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A photograph of Owain Wyn Evans

'It's the one thing we all have in common': Owain Wyn Evans on Britain's weather obsession

Image: Owain Wyn Evans

Britain’s Greatest Obsessions sees a host of top celebrities explore uniquely British preoccupations and passions in an attempt to find out what makes the British tick.

In each episode, one celebrity guest presenter undertakes a journey through British culture and history, to find out how and why these particular subjects have become so embedded in our collective psyche and national identity.

In episode six, Liza Tarbuck explores why British people like to talk and complain about the weather so much. She is joined by drumming weatherman Owain Wyn Evans to learn more about why the weather is so important in our everyday lives. Sky HISTORY caught up with Owain to discuss the episode and how British weather has changed in recent years.

Britain's Greatest Obsessions concludes Monday, 17th October at 9pm on Sky HISTORY.

You’re appearing on the sixth episode of Britain’s Greatest Obsessions. Was it fun working with Liza Tarbuck and talking to her about the weather?

I love Liza Tarbuck. She’s hilarious and one of my favourite broadcasters. For me, it was a dream meeting her and getting on that boat with her. We went up and down the Thames and I just had a lovely time. We were having a lovely chat and we covered all sorts of stuff.

As Brits, we love talking about the weather. Liza was super interested and had loads of questions that she wanted to ask, but naturally we ended up talking about different weather things just because that was the topic of conversation.

I’ve worked in weather for a while now and talking about it is what I do, but talking about it in that context was very different. It was a new experience for me.

Why are British people so obsessed with talking about the weather?

Brits have traditionally had this thing of always needing something to talk about when they meet new people and strangers. The weather is the one thing that we all have in common because it affects our lives every day.

Here in the UK, we have a temperate climate which essentially means we get cold winters, warm summers and then everything in between. We have seasons, so when things change, people want to talk about it.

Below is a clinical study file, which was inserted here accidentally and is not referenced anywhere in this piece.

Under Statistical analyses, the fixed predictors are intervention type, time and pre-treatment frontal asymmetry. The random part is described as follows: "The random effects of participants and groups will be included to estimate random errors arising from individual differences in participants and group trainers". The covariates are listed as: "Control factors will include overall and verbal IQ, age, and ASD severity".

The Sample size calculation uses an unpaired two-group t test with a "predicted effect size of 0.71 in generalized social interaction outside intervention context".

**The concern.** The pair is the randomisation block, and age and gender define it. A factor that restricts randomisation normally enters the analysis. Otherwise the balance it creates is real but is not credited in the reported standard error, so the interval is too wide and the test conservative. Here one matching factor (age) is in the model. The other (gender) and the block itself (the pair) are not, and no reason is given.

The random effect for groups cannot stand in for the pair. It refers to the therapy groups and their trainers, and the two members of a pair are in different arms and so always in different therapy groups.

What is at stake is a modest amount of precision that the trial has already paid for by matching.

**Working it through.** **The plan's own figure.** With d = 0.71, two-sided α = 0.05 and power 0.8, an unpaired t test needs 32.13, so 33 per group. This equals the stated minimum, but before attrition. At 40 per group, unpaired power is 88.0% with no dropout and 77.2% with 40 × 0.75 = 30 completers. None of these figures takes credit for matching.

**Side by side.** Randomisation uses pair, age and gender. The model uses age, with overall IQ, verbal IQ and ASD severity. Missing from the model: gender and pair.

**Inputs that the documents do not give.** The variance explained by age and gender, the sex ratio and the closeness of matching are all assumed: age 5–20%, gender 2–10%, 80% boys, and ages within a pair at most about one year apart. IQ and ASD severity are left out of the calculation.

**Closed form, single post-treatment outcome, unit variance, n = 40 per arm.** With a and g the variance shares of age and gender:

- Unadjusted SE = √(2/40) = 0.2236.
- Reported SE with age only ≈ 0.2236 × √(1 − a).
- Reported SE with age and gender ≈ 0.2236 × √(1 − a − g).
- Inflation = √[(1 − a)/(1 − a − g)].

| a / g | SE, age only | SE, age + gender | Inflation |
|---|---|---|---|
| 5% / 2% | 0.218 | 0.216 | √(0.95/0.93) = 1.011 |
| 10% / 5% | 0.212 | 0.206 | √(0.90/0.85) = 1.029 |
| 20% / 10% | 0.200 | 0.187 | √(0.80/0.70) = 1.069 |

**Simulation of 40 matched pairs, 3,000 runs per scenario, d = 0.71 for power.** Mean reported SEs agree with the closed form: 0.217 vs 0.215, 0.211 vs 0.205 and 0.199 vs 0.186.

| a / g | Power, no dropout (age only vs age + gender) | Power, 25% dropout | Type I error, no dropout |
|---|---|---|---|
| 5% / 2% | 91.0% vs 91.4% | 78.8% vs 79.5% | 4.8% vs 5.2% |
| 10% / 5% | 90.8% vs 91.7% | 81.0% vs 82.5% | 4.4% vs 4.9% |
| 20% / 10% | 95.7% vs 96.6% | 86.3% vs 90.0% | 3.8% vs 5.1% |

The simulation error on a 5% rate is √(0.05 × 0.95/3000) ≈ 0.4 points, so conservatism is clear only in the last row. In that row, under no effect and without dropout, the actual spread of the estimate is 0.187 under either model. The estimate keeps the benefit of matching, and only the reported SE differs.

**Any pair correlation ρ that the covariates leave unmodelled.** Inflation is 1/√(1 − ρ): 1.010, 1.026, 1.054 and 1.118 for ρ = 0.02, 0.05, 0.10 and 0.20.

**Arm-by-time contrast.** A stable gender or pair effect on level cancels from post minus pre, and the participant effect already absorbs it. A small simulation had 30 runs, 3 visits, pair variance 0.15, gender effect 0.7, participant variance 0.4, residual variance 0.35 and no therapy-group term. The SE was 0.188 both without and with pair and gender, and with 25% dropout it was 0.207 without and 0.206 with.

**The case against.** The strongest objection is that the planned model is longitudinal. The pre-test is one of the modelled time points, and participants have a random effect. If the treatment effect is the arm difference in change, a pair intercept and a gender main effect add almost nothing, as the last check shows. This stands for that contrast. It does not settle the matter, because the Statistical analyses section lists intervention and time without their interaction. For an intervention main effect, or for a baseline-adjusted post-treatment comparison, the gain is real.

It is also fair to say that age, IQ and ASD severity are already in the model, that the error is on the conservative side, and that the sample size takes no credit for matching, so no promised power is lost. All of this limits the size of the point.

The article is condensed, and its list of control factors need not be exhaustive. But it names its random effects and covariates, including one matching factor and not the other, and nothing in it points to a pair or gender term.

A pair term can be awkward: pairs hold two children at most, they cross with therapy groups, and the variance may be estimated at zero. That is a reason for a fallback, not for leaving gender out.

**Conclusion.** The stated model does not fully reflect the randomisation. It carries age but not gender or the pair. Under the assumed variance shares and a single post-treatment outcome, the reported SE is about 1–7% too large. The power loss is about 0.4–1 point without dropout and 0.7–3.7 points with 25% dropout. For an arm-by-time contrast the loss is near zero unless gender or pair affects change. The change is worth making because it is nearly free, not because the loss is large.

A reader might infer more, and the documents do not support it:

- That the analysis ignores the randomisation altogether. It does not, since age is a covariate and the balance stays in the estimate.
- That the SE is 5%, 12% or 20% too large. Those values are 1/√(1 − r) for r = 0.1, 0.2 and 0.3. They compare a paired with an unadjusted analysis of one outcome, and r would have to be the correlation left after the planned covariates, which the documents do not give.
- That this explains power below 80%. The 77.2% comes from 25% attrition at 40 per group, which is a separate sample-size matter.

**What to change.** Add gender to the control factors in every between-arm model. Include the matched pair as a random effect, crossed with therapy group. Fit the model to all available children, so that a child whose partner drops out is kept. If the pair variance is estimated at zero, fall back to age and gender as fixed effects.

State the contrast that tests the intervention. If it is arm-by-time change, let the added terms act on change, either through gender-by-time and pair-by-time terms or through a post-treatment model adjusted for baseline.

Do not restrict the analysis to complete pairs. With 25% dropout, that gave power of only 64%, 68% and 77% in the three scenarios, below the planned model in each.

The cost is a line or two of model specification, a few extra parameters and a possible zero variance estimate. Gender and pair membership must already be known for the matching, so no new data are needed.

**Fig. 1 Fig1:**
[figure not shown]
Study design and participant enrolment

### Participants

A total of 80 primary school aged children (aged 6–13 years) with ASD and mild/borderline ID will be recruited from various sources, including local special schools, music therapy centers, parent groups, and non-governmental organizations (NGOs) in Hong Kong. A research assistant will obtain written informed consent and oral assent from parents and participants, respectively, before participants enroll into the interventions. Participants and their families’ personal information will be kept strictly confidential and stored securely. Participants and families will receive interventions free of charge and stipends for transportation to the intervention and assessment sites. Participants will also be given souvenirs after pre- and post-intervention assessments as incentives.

As someone who’s worked as a weather presenter for a long time, people just want to know if they’re going to need a jumper, an umbrella, a sturdy pair of boots, or if they’re going to need some freeze-hold hairspray in their hair. Those are all things people can talk about as well.

Are people talking about the weather more than they have done in the past because everyone has weather apps on their smartphones?

In years gone by there was almost an appointment on a daily basis to sit down and watch a weather forecast. I’ve worked as a weather presenter for a while now and it’s so great to see there’s still so much value in that. Weather apps are great, but unfortunately, they can’t really give you much context.

For example, showers are the hardest thing to forecast, especially convective showers which are caused by the sun heating the ground and then big clouds forming. It’s almost impossible for a weather app to pinpoint where those showers are going to be. A television forecast will be able to give you more of an idea as to whether they’re just showers or part of a bigger frontal system.

I think we are talking a lot more about the weather now because people are taking heatwaves more seriously. I’ve noticed this myself because there was a time when presenters on TV would say “There’s a heatwave coming up, get the barbeque ready”. Those days are gone because we don’t celebrate warm weather anymore.

You get a bit of flack for it on social media because people will call you a killjoy and say that other countries like Spain and Australia don’t have problems. But, of course, those countries are set up for heat, the UK isn’t.

People like to make fun of how bad British weather is, but from your professional point of view is it as bad as everyone says it is?

Because of our temperate climate we always get snowy winters and hot summers, but it is really scary to see how our climate is changing. For a long time, a lot of people were denying it and saying that it wasn’t going to happen, but there’s no denying it now.